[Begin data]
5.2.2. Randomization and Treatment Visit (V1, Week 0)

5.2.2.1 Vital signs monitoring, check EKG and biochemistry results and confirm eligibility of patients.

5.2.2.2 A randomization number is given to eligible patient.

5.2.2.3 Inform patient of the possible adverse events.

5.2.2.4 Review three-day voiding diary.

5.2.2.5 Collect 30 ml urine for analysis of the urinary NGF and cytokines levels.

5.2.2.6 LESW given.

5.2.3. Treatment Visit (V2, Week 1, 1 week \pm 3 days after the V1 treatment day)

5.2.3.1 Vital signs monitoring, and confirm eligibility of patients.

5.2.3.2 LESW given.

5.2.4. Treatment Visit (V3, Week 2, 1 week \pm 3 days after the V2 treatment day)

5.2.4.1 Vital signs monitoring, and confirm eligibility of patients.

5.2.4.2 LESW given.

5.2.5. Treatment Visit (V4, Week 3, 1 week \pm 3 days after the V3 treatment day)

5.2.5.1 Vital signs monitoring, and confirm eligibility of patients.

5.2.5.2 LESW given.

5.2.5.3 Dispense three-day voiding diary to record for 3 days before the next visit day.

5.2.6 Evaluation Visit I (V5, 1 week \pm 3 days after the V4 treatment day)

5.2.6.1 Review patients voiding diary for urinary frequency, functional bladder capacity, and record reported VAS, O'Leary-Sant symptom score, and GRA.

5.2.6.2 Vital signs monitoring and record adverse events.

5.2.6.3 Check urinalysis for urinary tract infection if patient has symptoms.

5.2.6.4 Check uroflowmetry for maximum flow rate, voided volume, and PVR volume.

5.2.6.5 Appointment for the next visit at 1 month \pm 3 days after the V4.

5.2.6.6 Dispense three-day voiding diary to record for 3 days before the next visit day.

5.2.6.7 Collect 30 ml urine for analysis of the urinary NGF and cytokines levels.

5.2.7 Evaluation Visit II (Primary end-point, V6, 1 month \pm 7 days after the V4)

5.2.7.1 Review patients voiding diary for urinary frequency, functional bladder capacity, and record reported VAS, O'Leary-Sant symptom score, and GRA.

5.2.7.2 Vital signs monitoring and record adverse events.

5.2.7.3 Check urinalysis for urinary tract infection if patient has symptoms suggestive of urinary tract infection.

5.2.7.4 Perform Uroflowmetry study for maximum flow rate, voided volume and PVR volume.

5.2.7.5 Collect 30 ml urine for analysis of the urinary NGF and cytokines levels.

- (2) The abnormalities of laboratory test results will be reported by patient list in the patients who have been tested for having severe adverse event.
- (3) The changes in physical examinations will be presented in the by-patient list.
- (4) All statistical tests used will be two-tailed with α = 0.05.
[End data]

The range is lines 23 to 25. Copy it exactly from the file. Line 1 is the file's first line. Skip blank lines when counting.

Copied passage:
5.2.6.5 Appointment for the next visit at 1 month \pm 3 days after the V4.

5.2.6.6 Dispense three-day voiding diary to record for 3 days before the next visit day.

5.2.6.7 Collect 30 ml urine for analysis of the urinary NGF and cytokines levels.